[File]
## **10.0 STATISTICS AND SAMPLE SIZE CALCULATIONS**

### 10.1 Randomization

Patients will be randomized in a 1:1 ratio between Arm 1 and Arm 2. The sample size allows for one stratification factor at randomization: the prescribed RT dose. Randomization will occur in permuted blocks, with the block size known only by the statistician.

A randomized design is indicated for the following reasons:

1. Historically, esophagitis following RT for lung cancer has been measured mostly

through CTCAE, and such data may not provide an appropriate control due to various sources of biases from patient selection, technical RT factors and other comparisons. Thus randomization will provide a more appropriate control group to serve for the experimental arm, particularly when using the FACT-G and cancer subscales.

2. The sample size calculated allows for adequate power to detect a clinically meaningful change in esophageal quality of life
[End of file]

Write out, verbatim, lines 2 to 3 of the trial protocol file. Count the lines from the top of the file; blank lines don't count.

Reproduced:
### 10.1 Randomization

Patients will be randomized in a 1:1 ratio between Arm 1 and Arm 2. The sample size allows for one stratification factor at randomization: the prescribed RT dose. Randomization will occur in permuted blocks, with the block size known only by the statistician.